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‘Bernie’

by Kaori Shoji

Based on real-life events in Carthage, Texas, “Bernie” showcases Jack Black’s uncanny powers of observation, and director Richard Linklater’s ability to lay on the cynicism so thick you hardly notice it. Black visited with the title character, Bernie Tiede, in prison to study his mannerisms, speech and personality — and effectively became Bernie, albeit looking like the Jack Black we all know so well. If the real Tiede ever entertained thoughts of being immortalized, Black’s depiction must come incredibly (and perhaps uncomfortably) close. At the same time, Linklater and Black work at creating a small niche of darkness, or just a hint of malice, lurking in Bernie’s otherwise absolutely sunny disposition.

Bernie (Black) was Carthage’s most popular mortician and funeral director, though his official position was that of “assistant” undertaker. Bernie could talk the talk of expensive caskets and floral arrangements, spruce up the deceased so they looked better dead, and console their widows, otherwise known as the DLOL (Dear Little Old Ladies). Bernie also had a hand in local theater productions, coached kids’ baseball and was generally so loved that though single, he never had to eat a meal by himself. Then the richest man in town kicked the bucket and it was Bernie’s duty to make sure grieving widow Marjorie (Shirley MacLaine) didn’t lack for sympathetic companionship.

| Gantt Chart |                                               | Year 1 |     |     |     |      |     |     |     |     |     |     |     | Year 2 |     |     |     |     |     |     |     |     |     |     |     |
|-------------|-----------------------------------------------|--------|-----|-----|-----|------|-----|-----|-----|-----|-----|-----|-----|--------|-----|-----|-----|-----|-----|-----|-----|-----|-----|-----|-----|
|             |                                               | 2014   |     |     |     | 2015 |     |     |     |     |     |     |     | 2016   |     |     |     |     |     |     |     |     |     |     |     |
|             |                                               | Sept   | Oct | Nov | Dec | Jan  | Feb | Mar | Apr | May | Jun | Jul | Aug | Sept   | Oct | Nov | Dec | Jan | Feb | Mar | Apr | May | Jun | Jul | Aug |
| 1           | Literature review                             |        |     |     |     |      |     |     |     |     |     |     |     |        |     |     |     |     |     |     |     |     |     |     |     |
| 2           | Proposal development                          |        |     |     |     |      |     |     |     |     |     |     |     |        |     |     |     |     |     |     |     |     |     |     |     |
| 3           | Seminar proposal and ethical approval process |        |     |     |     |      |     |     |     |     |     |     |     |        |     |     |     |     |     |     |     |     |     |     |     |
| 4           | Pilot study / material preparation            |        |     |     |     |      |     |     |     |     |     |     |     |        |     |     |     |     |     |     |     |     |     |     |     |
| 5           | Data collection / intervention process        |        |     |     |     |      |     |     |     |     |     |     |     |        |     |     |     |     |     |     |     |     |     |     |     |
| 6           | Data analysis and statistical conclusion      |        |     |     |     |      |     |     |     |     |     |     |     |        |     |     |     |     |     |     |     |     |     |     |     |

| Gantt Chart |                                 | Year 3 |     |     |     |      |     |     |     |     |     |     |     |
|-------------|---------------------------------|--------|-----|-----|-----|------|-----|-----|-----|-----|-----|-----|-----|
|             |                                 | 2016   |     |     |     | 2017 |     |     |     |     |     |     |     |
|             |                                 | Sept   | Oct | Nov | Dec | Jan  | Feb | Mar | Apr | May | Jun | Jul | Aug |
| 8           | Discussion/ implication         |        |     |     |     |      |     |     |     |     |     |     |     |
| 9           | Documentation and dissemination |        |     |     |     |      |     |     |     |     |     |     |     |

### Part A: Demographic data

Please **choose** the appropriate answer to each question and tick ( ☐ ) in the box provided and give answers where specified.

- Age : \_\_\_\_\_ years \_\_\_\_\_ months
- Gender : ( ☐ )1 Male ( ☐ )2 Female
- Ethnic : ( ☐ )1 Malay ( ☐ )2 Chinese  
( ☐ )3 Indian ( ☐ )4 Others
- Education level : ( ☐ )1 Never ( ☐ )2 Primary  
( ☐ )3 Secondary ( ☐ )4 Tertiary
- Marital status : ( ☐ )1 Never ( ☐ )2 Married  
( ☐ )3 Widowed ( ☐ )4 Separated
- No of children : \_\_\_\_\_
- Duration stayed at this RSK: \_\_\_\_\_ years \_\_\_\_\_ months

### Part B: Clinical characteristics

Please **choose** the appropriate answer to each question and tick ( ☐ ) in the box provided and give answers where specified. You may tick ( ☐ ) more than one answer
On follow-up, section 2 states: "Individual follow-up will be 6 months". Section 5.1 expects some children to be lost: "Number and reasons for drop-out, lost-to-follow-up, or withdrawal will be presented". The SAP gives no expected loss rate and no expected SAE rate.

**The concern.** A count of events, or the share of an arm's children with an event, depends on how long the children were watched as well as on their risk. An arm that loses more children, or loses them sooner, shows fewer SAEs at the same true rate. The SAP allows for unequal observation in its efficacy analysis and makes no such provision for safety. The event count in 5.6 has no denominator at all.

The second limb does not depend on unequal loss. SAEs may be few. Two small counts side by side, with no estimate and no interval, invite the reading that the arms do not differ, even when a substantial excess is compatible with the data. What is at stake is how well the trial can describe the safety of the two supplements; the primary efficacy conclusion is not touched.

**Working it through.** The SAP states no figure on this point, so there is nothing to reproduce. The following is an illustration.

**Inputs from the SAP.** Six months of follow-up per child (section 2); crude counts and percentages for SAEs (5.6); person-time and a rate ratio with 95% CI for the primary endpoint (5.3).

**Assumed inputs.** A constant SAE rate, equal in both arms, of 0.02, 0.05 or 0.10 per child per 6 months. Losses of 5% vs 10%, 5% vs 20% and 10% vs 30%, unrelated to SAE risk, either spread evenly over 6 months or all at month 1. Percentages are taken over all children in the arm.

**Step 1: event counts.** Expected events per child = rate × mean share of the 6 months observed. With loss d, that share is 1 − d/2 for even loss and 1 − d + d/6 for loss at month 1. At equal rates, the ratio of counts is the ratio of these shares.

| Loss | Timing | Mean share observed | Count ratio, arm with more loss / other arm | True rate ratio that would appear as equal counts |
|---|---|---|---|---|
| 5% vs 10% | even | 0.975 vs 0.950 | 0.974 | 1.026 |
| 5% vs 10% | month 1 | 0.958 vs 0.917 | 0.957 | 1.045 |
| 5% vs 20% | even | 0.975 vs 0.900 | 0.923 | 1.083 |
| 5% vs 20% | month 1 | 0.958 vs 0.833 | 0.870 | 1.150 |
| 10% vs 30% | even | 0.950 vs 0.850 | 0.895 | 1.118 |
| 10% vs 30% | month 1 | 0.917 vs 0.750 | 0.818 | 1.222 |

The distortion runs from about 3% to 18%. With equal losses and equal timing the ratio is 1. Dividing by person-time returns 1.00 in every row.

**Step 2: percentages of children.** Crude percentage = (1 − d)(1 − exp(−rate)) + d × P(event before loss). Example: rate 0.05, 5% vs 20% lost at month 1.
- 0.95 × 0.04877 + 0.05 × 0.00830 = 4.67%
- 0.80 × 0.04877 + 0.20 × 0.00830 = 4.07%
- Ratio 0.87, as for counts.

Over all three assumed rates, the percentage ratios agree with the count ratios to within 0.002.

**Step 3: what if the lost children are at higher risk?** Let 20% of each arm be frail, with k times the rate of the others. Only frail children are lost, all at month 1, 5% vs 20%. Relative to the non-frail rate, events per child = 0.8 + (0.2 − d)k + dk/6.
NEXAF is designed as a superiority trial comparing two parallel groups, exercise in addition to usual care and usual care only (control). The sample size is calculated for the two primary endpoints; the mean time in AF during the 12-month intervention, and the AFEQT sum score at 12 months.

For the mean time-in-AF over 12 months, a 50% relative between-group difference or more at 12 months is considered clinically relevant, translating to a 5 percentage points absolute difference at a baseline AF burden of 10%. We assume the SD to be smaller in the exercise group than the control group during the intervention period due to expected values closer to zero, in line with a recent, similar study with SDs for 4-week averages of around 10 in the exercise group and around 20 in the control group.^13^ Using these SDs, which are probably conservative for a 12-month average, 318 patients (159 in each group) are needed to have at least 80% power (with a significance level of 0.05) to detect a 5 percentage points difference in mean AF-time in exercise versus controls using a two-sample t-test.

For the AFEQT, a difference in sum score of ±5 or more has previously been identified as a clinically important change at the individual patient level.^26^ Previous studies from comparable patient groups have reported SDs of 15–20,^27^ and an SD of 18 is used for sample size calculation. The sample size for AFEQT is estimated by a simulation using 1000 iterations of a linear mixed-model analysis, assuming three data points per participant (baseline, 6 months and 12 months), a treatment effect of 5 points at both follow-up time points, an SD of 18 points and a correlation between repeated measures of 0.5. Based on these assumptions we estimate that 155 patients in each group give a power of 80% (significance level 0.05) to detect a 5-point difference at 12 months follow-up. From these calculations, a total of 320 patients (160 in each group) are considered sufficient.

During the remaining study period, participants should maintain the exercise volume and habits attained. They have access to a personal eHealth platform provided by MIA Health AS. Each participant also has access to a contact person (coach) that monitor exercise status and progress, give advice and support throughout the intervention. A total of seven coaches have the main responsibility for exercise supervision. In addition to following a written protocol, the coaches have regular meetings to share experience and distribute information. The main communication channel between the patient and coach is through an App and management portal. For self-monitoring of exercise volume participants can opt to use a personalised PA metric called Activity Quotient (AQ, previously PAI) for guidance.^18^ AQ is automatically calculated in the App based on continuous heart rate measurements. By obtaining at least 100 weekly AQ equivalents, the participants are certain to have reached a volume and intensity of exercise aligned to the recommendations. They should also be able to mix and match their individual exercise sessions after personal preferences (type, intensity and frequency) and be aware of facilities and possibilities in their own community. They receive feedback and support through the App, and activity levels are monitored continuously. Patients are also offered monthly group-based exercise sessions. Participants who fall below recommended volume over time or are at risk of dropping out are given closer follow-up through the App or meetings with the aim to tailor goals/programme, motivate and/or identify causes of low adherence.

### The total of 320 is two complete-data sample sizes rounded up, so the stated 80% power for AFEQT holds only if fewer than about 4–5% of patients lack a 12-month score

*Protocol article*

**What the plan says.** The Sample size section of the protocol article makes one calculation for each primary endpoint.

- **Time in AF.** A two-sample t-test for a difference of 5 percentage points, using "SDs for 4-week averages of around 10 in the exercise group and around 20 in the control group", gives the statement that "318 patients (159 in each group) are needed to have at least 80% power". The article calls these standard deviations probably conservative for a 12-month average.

Bernie
Rating

The catch; Marjorie was mean, bullying and spiteful. Initially frosty to Bernie’s tender ministrations, she quicky latched onto him with the claws of a starving lioness. At the time, Bernie was in his late 30s while Marjorie was in her late 70s. Nevertheless, she queened over him and took him on trips and cruises, demanded that he come over every day and harassed him with calls when he didn’t show up. “She wouldn’t let me have friends” weeps Bernie at one point. “But I’m a people person, I need my friends!” The queen/slave relationship went on for years until one afternoon, Bernie aimed a shotgun at her just as they were going to lunch.

District attorney Danny Buck (Matthew McConaughey) feared that a tsunami of sentimental public opinion would spoil the subsequent trial, and took it to a hick town far from Carthage. No one in the jury knew Bernie — all they could see was that he had full access to the home, personal savings and property of a very rich woman, and he had been caught with his hand deep in the till. McConaughey delivers one of the best performances of his career as Danny struts his Texas masculinity (complete with cowboy hat, feet up on the desk, toothpick wedged in between his teeth) and ponders in a southern drawl over Bernie’s sexual orientation. (“He’s not a real man … is he?”) Bernie couldn’t have been sleeping with Marjorie, and besides, all his lady friends were over 65, and eligible for a burial package.

Fastidious, fussy and curiously asexual, Bernie was “like an old woman himself.” Very rarely, he displays a glint in his eye, like a warning sign that he’s not to be pushed too far. And you see the flash of fear on Marjorie’s face — fleeting but real. “Bernie” is the tale of a crime of passion, going beyond mere sex and jealousy to probe at something mysterious and infinitely sinister.